All You Need To Know About How To Trade Forex In The UK
Interested in forex trading but don’t know where to start? You’re in the right place. We’ve put together a handy guide with our top tips on how to trade forex in the UK.
The foreign exchange market, more commonly known as forex (FX), is the largest financial market in the world. According to the Bank of International Settlements, its average daily trading volume was $5.2 trillion as of April 2021 — and more than 40% of forex trading volune comes from the UK alone.
The truth is that it’s relatively straightforward to start trading forex. All you need is an internet connection and some know-how, which is where Trading Education comes in. But if you want to learn how to trade forex successfully, it can take years of experience and research.
Are you keen to gain access to this global market? Read on. Our guide, how to trade forex in the UK, has all the information you need to get started, from finding your preferred trading style to whether or not you’ll need to pay tax on your profits.
- What Is Forex Trading?
- How To Trade Forex In The UK
- Choose Your Forex Trading Style
- Choose Your Forex Trading Strategy
- Select Your Currency Pair
- What Are The Forex Regulations In The UK?
- Will I Need To Pay Tax On Forex Trading In The UK?
- Start Forex Trading In The UK
- Key Points
What Is Forex Trading?
Forex trading is the process of converting a particular currency into another currency — for example, the British pound (GBP) into American dollars (USD). Firms such as banks and importers need to do this every day as part of their business. However, a large proportion of FX trade in the UK is carried out by individuals who want to take advantage of currency price movements to make a profit.
Individual traders trade forex online using specialist trading platforms or software. These platforms act as their gateway to the interbank market — a network which allows financial institutions around the world to exchange money.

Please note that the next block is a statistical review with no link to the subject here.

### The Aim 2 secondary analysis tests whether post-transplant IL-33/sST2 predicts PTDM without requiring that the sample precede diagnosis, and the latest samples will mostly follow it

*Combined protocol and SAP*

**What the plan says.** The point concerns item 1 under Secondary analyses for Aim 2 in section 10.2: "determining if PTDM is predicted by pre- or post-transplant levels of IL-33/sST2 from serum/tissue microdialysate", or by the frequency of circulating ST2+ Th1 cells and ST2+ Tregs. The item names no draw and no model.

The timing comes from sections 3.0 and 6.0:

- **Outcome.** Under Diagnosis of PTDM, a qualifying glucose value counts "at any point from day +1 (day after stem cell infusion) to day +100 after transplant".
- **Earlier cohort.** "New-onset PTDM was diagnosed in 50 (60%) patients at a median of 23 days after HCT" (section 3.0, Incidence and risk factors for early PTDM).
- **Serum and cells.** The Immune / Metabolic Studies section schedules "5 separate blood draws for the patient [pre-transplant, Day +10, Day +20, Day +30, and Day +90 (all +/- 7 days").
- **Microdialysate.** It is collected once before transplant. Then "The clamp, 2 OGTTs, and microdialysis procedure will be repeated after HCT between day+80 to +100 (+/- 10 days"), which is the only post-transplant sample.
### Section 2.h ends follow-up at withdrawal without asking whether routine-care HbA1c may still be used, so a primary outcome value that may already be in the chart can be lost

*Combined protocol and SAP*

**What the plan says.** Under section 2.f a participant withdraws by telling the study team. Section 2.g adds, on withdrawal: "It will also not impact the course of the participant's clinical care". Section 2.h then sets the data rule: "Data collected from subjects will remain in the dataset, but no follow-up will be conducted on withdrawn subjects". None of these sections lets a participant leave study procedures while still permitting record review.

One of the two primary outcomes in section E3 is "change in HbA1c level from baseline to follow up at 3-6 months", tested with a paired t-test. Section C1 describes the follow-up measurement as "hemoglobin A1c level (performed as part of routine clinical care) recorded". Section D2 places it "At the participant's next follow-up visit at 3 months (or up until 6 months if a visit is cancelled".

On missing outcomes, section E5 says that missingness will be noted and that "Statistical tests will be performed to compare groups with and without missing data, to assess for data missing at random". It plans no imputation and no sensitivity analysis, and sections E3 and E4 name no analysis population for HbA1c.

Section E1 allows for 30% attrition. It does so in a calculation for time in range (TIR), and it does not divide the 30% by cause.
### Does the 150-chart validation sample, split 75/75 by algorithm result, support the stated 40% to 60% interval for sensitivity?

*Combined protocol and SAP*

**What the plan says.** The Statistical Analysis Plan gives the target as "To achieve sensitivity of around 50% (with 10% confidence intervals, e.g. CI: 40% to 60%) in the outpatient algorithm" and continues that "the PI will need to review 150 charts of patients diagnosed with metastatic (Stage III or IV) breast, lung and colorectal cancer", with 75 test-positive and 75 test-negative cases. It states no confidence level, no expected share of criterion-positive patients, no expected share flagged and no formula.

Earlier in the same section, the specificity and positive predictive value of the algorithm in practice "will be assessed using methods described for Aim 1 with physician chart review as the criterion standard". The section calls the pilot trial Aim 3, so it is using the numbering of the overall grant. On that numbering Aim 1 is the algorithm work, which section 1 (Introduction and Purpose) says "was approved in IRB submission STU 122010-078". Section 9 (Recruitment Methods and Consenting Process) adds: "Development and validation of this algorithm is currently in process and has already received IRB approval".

Because forex has such a huge daily trading volume, the market can be volatile. This means that although FX trading can be incredibly risky, it also has the potential to bring about huge returns, which is an attractive prospect for many traders.
Traders make a profit when they correctly anticipate a change in price, enabling them to sell an asset for more than they paid for it. In trading, this is known as closing the position.
How Does Forex Trading Work In The UK?
Some of the top popular currencies pairs include:
Every transaction that occurs on the forex market concerns a currency pair. This is the name that’s given to a pair of currencies which are bought and sold simultaneously: the base currency and the quote currency.
Let’s take a look at some examples. The most commonly traded currency pair in the world is EUR/USD (the euro and the US dollar). The second most common is USD/JPY (the US dollar and Japanese yen) and the third most common is GBP/USD.